Never enough data
We live in an unprecedently data rich environment. We get our steps and heart rate from our watches, our bikes can record the distance, speed and inclines endured on a weekend ride, even smart phone happy snaps are no longer just a photo, they give us the time, location and who’s in the photo. At home our vacuum cleaners can now ‘understand’ our houses and use all that information to optimise its performance and a doorbell can now monitor who’s coming and out of your house.
Whether we realise it or not data is everywhere.
Utilising data effectively in engineering
The digital transition has well and truly begun in engineering and is only increasing. The desire for information is accelerating, not only in regard to how we engineer systems but also within the systems we deliver. Starting with CAD and BIM and simulations right through to today’s Model Based System Engineering, the digital transformation is happening.
Whether it’s in the systems we engineer or the engineering that we undertake as systems engineers we are now immersed in and reliant on data.
This data rich environment, and or ability to utilise it, has greatly enhanced the functionality in the systems that we engineer and how we engineer those systems. Perhaps this is most obvious and significant change is that of the application of machine learning and artificial intelligence, now and into the future.
In autonomous vehicles for instance these machine learning techniques are producing faster and more accurate results in terms of autopilot, steering, breaking, and decision making.
This of course has happened for many years – our cars have given us a warning when our tyre pressure was too low for instance. What’s different now is that there is a continuous and powerful process of data flow back to the engineering world, which feeds back into the design process.
Without data none of this is possible.
Digital engineering enabling pinpoint accuracy in traceability but what next?
Systems engineers can now trace the thread of a decision made during production or construction through the digital model all the way back to the original requirement.
The next opportunity for systems engineering though is to embrace artificial intelligence and machine learning. AI and ML will be at the core of how we provide this. Two key enablers will be having a greater understanding of and being able to deal with the data and information within digital engineering. We can give the end users of the systems we help to build real value and greater functionality out of their devises.
Proving and assuring for the unknown
There will be challenges. For autonomous cars for example it has, to date, been safety related. We’ve all seen these autopilot based crashes in the US. What has been revealed is that AI does sometimes go wrong and it’s generally a new and unforeseen situation. The system has failed, and combined with the driver not paying enough attention, results in crashes. The car had been trained but not for the unforeseen situations. The challenge for us as a systems engineers is to start to think about these issues. How do we start to prove and assure these systems but also how do we actually gather the data that will help the machine learning system actually learn? We need to understand the training and testing or the training and validation of these systems.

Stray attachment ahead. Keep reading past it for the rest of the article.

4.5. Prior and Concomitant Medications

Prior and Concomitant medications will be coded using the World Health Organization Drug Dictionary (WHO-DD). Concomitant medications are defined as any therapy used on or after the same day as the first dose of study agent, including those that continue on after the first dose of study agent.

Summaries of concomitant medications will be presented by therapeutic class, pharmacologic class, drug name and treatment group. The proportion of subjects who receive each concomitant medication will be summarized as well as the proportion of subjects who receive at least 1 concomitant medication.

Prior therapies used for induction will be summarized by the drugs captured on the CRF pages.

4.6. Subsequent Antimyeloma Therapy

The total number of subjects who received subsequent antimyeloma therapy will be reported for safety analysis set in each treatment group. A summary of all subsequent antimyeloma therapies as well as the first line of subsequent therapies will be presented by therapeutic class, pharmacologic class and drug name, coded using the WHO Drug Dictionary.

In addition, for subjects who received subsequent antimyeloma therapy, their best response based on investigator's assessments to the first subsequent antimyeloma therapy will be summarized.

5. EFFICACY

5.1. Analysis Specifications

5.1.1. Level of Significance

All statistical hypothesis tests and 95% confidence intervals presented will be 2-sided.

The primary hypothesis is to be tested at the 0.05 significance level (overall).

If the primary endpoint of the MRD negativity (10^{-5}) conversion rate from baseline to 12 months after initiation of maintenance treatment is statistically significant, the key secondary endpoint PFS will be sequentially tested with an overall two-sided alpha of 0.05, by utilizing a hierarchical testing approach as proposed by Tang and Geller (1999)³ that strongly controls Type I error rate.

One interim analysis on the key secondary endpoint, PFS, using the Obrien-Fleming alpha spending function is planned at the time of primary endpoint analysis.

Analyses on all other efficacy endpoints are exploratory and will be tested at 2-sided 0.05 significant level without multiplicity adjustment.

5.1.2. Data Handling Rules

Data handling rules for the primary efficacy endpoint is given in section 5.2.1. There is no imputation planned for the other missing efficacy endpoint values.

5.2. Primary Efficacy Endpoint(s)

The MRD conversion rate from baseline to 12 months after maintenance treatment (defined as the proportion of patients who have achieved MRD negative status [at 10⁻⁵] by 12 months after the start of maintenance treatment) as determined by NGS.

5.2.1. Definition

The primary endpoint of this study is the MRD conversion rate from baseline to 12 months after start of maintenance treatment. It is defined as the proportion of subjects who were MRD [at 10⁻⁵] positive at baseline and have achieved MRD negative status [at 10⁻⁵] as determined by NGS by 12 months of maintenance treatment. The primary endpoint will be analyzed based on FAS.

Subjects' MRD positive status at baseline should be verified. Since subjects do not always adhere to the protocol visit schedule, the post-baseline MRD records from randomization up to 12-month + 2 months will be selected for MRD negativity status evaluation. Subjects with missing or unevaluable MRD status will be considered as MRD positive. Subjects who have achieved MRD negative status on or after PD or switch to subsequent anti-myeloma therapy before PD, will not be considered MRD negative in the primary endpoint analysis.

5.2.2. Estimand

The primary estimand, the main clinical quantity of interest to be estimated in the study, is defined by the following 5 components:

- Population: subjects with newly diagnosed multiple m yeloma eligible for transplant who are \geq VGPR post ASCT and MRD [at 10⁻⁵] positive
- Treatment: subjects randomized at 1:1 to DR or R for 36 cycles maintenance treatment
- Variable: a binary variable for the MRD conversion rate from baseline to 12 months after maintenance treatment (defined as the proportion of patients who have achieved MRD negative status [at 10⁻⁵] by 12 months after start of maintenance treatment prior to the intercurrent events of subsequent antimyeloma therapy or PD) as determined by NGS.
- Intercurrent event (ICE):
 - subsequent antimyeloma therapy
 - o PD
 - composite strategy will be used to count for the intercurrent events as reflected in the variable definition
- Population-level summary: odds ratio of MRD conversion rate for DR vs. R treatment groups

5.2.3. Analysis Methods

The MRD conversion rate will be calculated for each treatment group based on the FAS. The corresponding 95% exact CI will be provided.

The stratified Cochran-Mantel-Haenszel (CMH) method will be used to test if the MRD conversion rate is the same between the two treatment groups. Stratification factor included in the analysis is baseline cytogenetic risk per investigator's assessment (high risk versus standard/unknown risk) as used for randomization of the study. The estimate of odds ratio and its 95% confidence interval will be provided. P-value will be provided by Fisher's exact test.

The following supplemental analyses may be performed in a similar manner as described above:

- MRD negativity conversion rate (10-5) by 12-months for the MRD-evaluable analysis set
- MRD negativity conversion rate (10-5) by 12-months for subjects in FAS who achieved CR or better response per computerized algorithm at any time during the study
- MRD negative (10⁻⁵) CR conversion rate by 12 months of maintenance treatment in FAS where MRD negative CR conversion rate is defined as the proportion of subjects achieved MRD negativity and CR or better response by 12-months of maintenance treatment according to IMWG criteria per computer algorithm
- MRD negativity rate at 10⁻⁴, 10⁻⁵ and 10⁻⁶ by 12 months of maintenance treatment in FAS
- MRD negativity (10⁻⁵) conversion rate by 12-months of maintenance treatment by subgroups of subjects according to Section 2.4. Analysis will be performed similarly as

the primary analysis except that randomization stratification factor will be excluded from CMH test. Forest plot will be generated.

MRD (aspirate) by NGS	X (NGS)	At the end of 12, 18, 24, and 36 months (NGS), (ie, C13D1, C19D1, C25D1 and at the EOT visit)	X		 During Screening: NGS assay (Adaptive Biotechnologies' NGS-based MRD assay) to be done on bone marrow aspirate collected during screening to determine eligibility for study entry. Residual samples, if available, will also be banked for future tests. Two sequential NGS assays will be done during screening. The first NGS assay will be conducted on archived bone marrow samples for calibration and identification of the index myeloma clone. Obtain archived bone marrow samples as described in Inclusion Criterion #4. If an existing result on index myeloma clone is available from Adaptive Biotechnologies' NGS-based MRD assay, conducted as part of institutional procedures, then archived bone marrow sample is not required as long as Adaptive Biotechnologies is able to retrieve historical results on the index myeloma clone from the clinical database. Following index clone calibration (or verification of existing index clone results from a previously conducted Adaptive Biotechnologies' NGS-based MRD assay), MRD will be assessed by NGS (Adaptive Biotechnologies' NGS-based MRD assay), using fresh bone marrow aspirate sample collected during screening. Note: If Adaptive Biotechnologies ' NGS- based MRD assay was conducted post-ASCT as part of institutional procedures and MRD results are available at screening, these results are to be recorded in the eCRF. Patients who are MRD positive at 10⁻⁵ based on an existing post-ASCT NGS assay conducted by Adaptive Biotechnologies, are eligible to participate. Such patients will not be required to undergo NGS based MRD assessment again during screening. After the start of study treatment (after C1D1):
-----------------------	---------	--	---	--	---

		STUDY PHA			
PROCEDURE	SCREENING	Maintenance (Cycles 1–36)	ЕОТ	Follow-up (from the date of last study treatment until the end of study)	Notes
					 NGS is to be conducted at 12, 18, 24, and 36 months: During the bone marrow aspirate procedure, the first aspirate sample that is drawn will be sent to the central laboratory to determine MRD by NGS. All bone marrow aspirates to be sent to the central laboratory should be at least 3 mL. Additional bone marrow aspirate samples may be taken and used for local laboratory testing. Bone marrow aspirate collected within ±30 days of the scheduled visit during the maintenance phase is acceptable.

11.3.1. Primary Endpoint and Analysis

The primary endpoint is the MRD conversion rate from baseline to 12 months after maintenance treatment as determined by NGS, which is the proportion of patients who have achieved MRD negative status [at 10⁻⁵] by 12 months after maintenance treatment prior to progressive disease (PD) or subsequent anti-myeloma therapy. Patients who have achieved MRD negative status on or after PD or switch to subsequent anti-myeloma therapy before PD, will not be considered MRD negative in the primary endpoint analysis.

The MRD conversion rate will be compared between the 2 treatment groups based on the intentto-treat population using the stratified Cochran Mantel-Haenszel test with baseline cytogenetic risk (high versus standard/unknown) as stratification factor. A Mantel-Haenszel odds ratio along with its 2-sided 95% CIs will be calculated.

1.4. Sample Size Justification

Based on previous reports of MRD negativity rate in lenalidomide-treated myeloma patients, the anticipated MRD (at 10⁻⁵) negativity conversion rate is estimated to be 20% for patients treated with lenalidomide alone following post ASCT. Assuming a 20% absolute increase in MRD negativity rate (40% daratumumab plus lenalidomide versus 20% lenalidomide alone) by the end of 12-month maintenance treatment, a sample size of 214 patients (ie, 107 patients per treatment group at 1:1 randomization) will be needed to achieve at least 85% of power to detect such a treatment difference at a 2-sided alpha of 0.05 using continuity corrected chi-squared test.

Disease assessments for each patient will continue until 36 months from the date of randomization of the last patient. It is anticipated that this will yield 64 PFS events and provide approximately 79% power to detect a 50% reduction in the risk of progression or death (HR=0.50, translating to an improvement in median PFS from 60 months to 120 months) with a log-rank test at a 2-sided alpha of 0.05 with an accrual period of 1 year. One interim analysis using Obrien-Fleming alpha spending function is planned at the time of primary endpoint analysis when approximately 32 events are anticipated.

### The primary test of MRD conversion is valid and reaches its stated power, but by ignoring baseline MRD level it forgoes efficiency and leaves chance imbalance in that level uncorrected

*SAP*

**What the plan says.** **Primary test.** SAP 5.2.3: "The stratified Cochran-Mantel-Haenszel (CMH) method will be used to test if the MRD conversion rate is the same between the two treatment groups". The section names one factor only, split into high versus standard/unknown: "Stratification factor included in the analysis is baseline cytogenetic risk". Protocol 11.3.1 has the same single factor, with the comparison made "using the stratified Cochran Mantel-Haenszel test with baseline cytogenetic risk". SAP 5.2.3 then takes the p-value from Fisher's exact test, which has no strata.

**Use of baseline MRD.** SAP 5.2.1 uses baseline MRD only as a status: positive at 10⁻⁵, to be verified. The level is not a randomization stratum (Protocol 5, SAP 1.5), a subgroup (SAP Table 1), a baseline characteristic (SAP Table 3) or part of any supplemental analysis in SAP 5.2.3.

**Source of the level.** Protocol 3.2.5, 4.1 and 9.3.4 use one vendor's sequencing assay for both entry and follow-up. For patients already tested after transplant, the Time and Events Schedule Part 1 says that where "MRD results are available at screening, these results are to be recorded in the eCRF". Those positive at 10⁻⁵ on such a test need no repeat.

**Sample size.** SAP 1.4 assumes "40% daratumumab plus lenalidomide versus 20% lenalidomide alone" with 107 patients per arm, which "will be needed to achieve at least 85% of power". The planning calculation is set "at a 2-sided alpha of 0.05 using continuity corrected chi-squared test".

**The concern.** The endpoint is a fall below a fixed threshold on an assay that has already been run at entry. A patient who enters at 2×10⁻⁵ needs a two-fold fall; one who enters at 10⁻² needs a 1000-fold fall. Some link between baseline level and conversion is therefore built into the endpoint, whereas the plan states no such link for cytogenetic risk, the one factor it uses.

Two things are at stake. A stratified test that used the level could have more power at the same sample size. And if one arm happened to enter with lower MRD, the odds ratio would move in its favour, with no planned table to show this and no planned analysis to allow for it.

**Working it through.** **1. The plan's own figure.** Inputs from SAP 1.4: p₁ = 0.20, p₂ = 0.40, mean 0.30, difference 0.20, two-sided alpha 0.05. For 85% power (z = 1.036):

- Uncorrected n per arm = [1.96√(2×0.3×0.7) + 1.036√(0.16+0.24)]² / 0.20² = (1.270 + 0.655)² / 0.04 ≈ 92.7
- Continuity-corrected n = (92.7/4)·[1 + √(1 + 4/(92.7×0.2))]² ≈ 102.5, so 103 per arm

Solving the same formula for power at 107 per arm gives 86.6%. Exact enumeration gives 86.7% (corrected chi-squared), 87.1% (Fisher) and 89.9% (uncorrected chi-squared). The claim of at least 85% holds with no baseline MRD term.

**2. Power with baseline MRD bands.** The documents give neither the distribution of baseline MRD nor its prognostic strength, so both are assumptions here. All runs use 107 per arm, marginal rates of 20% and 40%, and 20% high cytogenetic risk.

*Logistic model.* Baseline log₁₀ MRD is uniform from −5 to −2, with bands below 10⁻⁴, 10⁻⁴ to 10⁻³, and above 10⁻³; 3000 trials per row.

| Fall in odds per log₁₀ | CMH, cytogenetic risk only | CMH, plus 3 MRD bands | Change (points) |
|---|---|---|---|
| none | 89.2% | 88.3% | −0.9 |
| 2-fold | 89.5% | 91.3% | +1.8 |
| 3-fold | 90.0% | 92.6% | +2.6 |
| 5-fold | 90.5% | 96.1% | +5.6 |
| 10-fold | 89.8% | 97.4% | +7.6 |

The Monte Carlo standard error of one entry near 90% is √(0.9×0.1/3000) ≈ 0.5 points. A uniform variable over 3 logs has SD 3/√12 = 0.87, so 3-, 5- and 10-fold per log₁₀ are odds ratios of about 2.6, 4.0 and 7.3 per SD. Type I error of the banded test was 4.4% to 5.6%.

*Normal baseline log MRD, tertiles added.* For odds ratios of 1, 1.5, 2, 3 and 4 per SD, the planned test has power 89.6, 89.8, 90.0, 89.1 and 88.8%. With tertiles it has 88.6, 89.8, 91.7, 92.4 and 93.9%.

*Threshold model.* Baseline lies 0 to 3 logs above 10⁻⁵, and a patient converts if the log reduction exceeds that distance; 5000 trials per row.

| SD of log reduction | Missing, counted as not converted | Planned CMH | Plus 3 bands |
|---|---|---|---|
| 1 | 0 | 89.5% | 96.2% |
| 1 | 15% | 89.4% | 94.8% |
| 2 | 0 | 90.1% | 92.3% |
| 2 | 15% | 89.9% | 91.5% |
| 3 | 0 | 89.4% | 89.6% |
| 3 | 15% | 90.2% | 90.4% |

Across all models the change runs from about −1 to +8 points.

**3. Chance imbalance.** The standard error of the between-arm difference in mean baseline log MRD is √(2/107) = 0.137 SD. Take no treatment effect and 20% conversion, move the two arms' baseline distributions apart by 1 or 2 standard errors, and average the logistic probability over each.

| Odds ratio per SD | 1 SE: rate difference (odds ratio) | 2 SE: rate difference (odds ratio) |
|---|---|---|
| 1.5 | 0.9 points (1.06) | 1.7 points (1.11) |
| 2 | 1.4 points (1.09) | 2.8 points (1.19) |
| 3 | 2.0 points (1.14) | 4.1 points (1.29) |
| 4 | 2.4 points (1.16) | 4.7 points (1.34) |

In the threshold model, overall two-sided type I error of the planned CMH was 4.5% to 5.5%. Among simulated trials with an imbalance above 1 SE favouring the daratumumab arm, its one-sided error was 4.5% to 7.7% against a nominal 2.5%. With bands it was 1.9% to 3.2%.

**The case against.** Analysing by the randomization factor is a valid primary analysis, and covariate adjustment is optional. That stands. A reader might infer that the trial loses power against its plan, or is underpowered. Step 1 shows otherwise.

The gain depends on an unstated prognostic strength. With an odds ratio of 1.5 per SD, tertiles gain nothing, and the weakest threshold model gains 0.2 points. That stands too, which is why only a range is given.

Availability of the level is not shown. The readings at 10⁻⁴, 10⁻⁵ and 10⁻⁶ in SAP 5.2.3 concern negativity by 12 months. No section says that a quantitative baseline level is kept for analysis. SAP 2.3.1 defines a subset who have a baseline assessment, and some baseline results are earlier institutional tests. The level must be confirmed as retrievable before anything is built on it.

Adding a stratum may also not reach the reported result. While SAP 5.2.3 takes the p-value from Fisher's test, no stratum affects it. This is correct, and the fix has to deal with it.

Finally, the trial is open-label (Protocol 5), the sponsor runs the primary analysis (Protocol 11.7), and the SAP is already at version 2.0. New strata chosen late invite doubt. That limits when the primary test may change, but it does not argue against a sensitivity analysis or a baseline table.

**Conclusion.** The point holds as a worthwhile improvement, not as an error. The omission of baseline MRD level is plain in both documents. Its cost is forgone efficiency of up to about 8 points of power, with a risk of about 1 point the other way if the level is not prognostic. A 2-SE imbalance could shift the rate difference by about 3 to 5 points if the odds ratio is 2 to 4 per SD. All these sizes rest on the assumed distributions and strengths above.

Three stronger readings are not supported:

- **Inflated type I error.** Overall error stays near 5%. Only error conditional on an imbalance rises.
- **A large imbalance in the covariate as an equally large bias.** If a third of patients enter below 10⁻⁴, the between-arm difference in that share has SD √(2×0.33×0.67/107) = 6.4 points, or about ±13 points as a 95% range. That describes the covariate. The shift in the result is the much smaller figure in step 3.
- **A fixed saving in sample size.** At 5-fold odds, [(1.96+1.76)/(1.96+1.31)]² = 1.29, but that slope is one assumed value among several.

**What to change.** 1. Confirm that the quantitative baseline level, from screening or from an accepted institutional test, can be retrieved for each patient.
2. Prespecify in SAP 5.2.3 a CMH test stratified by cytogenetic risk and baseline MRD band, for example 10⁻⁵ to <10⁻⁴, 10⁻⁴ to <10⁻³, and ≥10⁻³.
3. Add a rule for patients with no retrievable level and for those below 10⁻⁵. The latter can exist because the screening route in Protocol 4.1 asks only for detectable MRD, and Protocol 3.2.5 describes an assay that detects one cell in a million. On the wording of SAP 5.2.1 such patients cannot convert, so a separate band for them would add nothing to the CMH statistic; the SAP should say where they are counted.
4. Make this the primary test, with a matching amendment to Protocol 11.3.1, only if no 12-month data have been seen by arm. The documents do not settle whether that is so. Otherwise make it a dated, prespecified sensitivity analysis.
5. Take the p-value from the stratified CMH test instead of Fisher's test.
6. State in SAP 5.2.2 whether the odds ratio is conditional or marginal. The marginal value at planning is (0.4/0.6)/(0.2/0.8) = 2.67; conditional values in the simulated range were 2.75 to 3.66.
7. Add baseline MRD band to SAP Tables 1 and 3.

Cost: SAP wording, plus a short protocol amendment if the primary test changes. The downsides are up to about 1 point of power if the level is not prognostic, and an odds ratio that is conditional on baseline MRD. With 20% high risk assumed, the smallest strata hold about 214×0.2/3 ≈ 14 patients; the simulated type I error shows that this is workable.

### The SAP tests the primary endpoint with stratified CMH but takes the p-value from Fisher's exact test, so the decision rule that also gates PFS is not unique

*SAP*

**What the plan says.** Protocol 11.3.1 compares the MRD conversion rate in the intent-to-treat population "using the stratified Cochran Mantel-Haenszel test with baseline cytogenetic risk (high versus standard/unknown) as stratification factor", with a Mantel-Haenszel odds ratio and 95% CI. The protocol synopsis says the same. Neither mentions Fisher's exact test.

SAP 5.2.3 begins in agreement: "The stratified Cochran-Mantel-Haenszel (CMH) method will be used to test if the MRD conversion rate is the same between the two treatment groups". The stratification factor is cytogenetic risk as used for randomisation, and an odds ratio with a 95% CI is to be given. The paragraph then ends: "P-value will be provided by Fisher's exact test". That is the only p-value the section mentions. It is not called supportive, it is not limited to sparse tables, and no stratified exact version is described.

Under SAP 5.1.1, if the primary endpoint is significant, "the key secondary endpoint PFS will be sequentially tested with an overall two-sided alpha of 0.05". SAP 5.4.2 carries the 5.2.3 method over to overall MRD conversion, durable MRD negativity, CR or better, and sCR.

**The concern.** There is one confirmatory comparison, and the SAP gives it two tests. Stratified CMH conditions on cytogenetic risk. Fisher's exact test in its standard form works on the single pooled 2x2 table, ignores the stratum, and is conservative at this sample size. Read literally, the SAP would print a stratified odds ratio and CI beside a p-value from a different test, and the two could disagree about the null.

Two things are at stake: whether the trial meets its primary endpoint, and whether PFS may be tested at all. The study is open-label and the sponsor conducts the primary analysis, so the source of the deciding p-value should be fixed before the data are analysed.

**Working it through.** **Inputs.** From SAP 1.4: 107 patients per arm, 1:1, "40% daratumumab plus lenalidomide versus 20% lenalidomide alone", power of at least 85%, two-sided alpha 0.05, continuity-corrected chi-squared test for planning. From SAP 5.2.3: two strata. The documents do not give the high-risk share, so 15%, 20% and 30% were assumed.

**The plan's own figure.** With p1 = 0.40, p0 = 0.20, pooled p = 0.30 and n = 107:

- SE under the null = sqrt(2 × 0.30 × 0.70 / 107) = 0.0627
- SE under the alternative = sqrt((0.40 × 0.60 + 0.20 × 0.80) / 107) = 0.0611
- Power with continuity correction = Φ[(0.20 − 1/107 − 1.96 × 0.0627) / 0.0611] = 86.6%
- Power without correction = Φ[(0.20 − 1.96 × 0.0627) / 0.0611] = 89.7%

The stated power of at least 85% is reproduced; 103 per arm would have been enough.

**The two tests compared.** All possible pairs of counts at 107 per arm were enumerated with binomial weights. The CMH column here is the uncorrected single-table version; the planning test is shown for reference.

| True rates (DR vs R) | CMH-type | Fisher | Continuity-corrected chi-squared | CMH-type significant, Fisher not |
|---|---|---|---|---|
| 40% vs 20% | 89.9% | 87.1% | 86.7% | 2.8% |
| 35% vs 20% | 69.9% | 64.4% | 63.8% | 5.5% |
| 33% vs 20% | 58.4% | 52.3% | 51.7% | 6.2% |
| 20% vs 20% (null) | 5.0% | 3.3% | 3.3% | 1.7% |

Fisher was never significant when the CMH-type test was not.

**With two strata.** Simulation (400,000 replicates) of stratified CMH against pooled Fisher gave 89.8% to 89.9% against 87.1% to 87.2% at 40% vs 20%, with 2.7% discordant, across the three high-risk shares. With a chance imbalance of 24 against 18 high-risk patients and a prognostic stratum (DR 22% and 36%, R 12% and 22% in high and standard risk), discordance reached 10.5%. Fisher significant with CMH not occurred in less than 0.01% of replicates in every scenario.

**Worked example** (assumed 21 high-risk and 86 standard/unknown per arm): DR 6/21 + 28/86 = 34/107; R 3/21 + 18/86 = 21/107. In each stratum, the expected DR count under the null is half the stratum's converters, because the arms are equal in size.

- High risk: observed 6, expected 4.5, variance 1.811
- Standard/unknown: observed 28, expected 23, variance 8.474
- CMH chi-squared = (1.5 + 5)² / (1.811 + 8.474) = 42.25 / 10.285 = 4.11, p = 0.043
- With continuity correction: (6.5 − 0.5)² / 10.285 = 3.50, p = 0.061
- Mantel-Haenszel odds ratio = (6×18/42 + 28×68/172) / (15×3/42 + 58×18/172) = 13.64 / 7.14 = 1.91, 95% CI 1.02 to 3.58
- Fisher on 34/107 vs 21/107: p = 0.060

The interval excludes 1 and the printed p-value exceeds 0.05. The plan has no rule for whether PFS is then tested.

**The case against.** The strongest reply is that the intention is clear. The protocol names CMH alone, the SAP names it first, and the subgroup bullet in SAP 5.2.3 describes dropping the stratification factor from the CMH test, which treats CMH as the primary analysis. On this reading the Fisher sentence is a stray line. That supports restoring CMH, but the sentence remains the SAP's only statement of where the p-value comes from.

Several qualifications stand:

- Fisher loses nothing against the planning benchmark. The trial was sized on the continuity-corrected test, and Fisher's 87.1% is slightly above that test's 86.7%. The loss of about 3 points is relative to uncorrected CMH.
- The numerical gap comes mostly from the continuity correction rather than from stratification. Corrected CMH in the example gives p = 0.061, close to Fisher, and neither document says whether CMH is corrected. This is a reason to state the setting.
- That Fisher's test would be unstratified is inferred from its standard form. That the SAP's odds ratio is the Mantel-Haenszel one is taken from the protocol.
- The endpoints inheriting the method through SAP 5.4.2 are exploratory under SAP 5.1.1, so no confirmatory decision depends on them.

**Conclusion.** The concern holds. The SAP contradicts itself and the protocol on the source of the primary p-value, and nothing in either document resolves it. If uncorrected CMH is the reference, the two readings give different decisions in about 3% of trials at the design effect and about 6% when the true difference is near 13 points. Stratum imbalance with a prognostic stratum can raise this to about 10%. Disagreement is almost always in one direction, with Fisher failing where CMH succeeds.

As an example, one major autonomous vehicle company based in the US has conduction over five billion hours of testing, and verification and validation of their AI algorithms. They’ve set up a unique system in a digital engineering world where they design an algorithm and deploy to the car. It doesn’t actually control the car, but they test that algorithm constantly, over many millions of hours and many different vehicles in many different environments, until they were satisfied with the results. Then it was deployed and now it can control the car. This requires a digital engineering environment with a purpose-built supercomputer, bespoke communication technology and training environments. Now they are building synthetic environments to speed up the training of the algorithms.
Systems engineering has to embrace Artificial Intelligence to keep up
The future is digitally enabled, and our world is only going to become more data centric. Those smart devices that are engulfing the world, whether it’s cars or phones, doorbells, or vacuum cleaners, present a world of opportunity to optimally engineer the systems and make sure it’s safe and delivers value.
It’s not just about that digital infrastructure in the digital way of doing business, it’s about the capabilities that systems engineers need. We’re going to be challenged by a whole new set of skill sets, particularly around modelling and simulation and data analysis.
Systems engineering needs to start to specify how the training sets will be developed, how we understand whether a machine learning algorithm is working or not, and so on. Taking this data centric and modelling approach will be one of the biggest challenges for the discipline moving forward but a vital one.